Trap-Neuter-Return And Citizen Science: A Review From Chicago
Trap-Neuter-Return (TNR), a non-lethal approach to managing feral and other free-roaming cats, enjoys strong public support. While there is some evidence that TNR, when implemented well, can be effective, some critics point out the lack of solid quantitative evidence of consistent success across many contexts. Advocates have started a movement advocating standardized record-keeping and data assessment, but it will take years for a critical mass of such evidence to be gathered and analyzed.
In this study, the authors sought to uncover and share findings of “citizen scientists” who have kept records of TNR implementations in the past. Rather than wait for a golden age of overflowing data based on a common framework, they wanted to explore and analyze any case studies with enough quantitative information to allow preliminary conclusions about TNR’s effectiveness.
Specifically, the authors looked at the Cats in My Yard (CIMY) program conducted in the Humboldt Park section of Chicago. The founder and chronicler of the program kept meticulous records during the entire duration of the program, from 2007-2016. Each colony was given a unique name (along with most of the cats), and census information for each colony was updated on an annual basis, sometimes more frequently. The program tracked each cat’s color; markings; sex; age group; perceived level of socialization; and spay-neuter, ear-tip, and microchip status. New arrivals, deaths, and disappearances were also recorded.
Over the ten-year period of the program, 195 cats were trapped, sterilized, vaccinated, and returned or adopted out. The highest total population across all the colonies occurred in 2012 with 88 cats. The number decreased each subsequent year until only 44 cats were present at the end of 2016. The last known litter of kittens produced by a cat living outdoors in the program area was born in 2009.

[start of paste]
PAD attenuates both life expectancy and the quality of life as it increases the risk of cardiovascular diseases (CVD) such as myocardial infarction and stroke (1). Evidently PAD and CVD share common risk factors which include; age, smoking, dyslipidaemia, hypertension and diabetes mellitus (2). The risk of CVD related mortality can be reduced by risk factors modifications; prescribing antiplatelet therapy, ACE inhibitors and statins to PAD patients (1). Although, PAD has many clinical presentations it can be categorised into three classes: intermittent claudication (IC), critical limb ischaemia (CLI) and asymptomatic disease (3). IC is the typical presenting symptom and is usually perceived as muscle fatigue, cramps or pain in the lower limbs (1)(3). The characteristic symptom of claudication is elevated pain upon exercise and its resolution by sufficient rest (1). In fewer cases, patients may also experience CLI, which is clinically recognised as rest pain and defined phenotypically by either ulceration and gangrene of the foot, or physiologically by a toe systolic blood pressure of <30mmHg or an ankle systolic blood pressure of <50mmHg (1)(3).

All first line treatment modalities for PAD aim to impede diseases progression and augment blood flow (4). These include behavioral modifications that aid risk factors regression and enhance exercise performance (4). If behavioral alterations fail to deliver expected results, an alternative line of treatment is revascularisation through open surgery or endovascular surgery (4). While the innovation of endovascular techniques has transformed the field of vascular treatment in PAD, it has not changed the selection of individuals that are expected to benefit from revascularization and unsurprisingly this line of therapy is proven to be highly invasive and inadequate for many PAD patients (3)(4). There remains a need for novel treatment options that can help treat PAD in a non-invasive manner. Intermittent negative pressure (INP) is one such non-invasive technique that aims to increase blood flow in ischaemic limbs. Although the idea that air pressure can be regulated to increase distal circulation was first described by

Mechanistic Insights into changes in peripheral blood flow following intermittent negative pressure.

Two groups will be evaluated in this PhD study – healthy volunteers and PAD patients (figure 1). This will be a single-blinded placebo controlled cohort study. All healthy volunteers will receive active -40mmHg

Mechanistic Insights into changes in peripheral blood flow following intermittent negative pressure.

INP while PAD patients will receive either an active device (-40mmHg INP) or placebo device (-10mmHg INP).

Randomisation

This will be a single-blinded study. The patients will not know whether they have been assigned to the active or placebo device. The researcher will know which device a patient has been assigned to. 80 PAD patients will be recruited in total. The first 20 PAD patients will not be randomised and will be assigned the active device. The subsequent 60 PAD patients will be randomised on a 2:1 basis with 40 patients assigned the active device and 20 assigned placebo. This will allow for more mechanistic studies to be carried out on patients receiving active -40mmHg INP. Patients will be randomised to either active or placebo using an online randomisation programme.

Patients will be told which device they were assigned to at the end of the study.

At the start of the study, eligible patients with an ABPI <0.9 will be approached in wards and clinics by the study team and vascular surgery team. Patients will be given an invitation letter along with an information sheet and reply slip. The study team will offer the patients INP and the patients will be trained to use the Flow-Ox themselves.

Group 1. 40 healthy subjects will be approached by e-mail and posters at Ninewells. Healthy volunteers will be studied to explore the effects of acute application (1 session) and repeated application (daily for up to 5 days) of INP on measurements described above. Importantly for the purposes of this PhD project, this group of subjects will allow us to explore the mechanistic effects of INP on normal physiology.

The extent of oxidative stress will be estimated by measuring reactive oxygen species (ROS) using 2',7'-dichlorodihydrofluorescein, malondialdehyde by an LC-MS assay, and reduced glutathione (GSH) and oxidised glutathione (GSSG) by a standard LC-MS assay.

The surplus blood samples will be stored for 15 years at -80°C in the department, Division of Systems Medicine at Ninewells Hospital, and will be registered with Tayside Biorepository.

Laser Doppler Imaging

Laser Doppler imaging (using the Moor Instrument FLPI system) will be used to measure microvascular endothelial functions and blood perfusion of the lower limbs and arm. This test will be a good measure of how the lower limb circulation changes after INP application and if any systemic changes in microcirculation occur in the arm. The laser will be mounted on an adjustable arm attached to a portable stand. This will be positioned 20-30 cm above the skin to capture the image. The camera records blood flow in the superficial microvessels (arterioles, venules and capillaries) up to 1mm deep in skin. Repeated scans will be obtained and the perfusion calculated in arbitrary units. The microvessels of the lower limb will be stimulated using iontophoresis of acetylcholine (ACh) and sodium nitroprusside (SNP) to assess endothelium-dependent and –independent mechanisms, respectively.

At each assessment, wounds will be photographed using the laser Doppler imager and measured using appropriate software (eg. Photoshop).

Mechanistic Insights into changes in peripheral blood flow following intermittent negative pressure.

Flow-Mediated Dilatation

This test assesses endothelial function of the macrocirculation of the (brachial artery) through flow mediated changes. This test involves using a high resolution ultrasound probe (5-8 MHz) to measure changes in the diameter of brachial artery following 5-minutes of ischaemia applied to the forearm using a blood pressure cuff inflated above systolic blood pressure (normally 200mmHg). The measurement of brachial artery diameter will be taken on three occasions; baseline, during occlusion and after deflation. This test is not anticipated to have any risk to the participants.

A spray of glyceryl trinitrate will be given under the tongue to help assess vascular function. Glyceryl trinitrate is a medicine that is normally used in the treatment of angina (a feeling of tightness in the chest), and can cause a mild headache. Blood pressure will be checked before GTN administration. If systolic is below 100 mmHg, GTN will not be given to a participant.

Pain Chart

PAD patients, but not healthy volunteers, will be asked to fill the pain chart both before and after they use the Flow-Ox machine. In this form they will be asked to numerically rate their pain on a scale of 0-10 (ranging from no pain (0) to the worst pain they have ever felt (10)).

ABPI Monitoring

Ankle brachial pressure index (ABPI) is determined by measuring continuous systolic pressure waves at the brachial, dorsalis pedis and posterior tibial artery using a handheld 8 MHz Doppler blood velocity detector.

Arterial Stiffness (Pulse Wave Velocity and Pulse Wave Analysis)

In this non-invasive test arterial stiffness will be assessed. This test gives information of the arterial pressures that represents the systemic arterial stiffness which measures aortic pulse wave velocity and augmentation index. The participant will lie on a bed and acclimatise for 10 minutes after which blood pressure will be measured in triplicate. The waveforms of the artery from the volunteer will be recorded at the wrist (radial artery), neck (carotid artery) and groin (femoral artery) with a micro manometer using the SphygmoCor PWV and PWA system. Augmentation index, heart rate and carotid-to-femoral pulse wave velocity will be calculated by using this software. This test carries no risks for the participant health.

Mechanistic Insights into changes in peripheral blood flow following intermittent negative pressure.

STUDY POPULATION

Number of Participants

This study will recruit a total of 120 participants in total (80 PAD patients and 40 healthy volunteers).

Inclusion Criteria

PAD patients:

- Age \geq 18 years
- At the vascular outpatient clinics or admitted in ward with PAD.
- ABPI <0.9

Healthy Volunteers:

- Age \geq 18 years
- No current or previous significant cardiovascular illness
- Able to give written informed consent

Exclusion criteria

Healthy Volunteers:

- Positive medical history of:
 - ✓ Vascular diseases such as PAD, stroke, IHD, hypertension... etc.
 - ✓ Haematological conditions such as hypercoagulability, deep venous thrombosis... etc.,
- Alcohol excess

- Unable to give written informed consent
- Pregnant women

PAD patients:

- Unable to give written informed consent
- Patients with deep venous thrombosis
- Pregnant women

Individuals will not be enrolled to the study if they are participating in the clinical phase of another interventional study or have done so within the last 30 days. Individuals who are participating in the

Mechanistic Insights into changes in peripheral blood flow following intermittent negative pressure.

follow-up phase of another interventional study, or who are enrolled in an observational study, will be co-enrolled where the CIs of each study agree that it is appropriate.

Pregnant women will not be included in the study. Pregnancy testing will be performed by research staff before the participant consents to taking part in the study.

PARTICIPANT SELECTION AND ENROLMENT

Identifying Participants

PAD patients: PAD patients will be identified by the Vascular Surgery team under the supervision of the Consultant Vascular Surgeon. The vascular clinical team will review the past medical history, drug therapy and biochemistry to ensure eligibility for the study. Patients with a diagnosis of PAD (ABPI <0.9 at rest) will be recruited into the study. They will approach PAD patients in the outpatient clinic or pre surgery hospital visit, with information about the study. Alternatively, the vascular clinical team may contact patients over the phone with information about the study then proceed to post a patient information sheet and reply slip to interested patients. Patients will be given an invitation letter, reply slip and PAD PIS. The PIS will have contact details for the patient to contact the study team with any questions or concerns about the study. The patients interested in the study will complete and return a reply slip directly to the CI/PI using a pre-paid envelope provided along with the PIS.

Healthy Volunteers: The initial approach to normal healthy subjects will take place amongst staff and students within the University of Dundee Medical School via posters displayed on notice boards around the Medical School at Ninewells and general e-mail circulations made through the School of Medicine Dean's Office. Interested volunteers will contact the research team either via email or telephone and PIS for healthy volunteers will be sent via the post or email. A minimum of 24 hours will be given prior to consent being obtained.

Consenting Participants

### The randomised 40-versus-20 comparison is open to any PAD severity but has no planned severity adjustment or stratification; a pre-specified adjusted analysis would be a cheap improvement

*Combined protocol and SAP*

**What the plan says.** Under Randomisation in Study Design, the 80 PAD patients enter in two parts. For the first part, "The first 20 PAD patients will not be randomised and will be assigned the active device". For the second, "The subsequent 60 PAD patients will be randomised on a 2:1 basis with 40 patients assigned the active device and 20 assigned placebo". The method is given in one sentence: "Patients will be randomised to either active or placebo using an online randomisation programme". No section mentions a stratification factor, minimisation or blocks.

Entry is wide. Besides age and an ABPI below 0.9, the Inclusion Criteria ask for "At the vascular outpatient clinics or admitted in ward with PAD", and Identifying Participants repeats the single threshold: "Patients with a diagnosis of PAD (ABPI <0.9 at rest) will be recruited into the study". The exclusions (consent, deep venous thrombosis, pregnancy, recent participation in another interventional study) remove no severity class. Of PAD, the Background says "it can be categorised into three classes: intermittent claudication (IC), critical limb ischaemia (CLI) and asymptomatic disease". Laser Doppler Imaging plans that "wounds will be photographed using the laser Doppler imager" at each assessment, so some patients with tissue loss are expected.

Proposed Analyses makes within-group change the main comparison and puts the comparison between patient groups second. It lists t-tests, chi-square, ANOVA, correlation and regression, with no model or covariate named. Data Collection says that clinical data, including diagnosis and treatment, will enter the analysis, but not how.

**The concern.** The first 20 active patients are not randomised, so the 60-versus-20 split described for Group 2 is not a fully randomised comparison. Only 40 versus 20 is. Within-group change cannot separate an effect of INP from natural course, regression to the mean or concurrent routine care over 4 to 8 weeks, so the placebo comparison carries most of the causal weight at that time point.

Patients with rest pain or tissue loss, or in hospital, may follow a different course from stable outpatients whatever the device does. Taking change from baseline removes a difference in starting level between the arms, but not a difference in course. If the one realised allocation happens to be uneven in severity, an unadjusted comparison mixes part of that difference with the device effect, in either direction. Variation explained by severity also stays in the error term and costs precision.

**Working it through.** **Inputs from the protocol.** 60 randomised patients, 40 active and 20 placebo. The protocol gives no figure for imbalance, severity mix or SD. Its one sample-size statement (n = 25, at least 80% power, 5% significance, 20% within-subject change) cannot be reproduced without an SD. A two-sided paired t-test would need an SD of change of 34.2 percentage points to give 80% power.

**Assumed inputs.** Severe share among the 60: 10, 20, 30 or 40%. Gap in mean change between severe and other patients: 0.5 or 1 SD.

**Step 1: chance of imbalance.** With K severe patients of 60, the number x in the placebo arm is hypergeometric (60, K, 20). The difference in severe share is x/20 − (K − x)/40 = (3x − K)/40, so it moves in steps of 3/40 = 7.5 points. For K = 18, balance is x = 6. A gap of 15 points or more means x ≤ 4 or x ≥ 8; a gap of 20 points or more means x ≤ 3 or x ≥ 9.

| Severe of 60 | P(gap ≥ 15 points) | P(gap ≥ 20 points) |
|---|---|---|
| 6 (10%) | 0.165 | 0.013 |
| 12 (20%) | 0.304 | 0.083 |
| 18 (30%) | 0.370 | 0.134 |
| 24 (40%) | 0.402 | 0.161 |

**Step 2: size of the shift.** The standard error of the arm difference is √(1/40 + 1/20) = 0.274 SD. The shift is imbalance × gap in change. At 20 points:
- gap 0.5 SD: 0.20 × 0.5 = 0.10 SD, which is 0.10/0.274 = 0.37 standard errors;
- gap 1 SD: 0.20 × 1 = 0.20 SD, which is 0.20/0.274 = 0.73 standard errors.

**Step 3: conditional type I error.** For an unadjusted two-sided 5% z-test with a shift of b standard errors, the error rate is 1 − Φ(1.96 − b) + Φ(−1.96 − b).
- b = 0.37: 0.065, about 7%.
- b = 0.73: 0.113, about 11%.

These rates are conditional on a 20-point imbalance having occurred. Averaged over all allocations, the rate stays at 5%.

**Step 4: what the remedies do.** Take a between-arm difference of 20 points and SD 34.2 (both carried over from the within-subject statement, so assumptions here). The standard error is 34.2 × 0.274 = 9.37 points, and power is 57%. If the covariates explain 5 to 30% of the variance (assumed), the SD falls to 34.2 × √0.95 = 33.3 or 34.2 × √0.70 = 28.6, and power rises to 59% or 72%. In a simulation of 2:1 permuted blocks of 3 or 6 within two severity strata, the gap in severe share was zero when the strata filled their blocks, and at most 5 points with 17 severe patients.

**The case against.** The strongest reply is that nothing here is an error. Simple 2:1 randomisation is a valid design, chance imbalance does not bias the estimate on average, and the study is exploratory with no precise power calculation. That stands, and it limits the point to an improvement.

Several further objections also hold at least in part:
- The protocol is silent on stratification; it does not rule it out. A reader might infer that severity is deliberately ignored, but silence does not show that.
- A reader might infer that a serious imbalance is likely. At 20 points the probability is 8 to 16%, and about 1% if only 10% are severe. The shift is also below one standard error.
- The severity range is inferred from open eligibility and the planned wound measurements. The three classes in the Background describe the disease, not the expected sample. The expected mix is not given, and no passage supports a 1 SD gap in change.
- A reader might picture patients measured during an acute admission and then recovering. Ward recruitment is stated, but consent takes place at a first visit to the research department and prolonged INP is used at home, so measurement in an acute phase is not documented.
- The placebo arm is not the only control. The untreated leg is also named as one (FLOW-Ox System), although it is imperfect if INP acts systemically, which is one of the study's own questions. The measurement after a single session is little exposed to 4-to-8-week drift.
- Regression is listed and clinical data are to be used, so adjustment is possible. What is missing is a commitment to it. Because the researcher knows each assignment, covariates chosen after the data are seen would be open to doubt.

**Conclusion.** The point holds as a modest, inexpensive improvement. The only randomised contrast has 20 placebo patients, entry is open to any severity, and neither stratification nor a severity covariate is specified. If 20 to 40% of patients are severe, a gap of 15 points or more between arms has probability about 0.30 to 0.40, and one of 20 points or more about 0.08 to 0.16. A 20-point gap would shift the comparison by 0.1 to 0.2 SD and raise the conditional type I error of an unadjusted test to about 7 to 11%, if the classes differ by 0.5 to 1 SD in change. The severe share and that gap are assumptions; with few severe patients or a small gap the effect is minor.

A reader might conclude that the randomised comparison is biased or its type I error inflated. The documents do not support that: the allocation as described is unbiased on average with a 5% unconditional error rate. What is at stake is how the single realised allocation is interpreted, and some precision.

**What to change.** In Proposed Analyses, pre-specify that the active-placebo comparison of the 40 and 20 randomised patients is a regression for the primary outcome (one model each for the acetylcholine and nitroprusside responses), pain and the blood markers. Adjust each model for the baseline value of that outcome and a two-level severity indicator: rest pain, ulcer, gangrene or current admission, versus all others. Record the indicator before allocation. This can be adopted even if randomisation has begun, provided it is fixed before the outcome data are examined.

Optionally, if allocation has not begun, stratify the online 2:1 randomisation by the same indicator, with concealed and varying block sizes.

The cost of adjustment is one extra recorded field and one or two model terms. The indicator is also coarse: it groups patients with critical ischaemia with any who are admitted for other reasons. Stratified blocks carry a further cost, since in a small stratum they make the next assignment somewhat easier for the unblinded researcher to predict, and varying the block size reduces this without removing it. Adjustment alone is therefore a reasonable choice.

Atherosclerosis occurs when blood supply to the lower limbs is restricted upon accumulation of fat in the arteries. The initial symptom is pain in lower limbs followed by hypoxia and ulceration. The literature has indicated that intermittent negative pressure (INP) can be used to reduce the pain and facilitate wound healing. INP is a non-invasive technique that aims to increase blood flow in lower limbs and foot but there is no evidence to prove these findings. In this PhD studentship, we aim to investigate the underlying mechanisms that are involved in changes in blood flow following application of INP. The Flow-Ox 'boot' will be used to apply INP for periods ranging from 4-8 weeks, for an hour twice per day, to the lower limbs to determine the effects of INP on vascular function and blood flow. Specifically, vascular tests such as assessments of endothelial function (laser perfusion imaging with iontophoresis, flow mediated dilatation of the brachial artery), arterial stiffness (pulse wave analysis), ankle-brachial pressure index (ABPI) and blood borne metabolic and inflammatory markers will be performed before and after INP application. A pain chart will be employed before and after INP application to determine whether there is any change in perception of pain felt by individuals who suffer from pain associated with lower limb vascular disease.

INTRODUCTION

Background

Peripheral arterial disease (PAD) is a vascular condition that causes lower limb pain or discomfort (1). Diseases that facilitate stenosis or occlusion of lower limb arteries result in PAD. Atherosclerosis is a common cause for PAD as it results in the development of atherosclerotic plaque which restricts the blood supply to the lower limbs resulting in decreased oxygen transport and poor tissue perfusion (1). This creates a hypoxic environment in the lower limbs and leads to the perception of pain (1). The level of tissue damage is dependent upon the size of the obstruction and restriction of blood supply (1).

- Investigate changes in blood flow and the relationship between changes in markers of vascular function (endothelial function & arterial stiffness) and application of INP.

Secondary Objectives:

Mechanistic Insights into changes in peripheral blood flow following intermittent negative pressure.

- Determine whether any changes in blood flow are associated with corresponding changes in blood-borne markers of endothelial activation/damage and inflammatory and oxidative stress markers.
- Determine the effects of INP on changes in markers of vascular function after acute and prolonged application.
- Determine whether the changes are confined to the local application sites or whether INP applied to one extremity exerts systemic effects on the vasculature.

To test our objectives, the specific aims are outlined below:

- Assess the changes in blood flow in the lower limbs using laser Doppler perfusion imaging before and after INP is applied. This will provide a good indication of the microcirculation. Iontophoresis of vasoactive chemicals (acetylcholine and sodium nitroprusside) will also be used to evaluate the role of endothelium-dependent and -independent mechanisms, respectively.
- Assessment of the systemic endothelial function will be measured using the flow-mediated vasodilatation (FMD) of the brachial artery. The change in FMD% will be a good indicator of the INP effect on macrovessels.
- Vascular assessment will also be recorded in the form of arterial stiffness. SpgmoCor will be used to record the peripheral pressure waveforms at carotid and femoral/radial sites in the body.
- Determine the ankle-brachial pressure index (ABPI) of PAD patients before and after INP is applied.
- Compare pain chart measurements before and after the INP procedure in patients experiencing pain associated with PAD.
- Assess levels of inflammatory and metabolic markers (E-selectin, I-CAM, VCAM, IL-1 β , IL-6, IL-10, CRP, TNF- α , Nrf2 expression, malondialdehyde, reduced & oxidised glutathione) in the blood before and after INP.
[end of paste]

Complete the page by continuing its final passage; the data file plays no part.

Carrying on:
As with any research project, the data from one study alone are not sufficient to prove TNR’s effectiveness. To this end, the authors analyzed additional data sets to contextualize the evidence as much as possible. For example, they looked at the dramatic decrease in admitted cats and euthanasia percentages during the same period in Cook County, where the CIMY program was situated. Records from Chicago’s City Animal Care and Control also indicated a decline in stray cat intake well above the national average for U.S. shelters. They also documented the presence of other TNR efforts in nearby Chicago neighborhoods, although there were no data sets as thorough as those for CIMY.
Out of these several imperfect data sets, the authors make a strong argument for the high probability of TNR effectiveness, which would be supported by some other research we’ve covered here as well. The study offers an excellent example of the complexities of data collection where multiple agencies and grassroots efforts intersect. While more consistent and reliable data-gathering processes across TNR programs are certainly desired, the authors are bullish on collection by citizen-practitioners coupled with responsible analysis and interpretation.